– Also national awareness of S&T in populace
– Reinforce strong academic background
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Strategies and Challenges - D
• Other strategies:
– Emerging technologies (biotech, nanotech)
– Develop renewable energy sources
– Space capabilities for socio-econ purpose
– Promote value addition to agro, mineral
&petroleum resources
– Optimize use of research facilities & humans
– Enhanced IT capability
– Dev. of indigenous & orthodox medicine
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Strategies and Challenges - E
• Challenges against NV 20:2020 include:
– Lack of political will – policy inconsistency
– No STI-supporting infrastructure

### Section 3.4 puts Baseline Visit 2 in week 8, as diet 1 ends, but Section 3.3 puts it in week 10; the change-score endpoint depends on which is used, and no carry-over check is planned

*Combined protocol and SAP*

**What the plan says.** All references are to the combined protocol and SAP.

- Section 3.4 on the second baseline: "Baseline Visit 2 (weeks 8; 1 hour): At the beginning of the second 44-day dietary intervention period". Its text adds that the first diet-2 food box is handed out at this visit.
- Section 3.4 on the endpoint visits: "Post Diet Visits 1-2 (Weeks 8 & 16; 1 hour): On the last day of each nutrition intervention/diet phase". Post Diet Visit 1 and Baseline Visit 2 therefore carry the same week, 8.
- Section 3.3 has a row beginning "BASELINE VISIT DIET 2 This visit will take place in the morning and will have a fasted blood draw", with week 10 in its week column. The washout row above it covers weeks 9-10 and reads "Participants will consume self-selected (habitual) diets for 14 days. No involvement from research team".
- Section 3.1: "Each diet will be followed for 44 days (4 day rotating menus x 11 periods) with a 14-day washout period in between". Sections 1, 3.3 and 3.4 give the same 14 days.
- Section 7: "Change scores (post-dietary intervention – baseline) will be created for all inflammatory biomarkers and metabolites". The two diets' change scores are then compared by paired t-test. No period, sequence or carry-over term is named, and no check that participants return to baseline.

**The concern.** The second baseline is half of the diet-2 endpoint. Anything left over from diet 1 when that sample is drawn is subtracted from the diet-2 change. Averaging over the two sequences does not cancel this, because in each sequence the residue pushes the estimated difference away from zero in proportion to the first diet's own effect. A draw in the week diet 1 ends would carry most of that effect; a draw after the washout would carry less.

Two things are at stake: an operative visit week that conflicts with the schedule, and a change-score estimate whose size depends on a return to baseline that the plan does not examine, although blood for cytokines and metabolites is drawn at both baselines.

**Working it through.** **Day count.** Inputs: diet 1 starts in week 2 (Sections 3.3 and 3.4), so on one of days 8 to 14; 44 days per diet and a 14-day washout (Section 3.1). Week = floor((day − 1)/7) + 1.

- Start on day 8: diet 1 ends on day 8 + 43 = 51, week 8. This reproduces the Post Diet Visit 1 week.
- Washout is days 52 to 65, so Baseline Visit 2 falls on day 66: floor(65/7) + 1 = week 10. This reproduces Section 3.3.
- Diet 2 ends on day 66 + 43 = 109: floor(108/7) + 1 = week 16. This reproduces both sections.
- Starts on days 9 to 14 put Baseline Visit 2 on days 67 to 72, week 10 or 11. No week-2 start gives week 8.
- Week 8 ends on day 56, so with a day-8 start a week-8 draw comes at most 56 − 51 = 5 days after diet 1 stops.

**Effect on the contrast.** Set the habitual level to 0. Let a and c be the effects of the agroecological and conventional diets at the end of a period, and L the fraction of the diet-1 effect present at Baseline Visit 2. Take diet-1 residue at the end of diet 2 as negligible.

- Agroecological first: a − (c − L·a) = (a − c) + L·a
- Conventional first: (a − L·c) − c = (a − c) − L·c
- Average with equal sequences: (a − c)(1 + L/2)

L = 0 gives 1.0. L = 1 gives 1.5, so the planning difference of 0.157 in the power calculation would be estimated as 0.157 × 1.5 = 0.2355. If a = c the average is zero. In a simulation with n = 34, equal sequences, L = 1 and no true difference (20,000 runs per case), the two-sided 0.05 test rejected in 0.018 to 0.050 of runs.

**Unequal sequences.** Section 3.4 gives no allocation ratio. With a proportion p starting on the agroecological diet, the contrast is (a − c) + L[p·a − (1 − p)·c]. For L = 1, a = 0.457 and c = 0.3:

– Underfunding of research – ETF
– Activities/scope of R&D institutions limited
– Non-identification of areas of comparative
advantages
– No linkages between R&D, & manufacturing
– Inhibiting cultural practices & superstition
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Strategies and Challenges - F
• General national challenges – lack of confidence
in govt.’s ability to provide human security
• Challenges point to need to deploy STI tools to
combat poverty
• Core values of research institutes must include
excellence, transparency, integrity, merit &
relevance
• Best practices evolving – institutional
accreditation

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Conclusion(s)
• Wealth of nation measured by inherent
knowledge
• Research institutes, universities & Academy –
key role
• Research institutions to develop research policy
with an agenda
• Challenges to NV 20:2020 can be overcome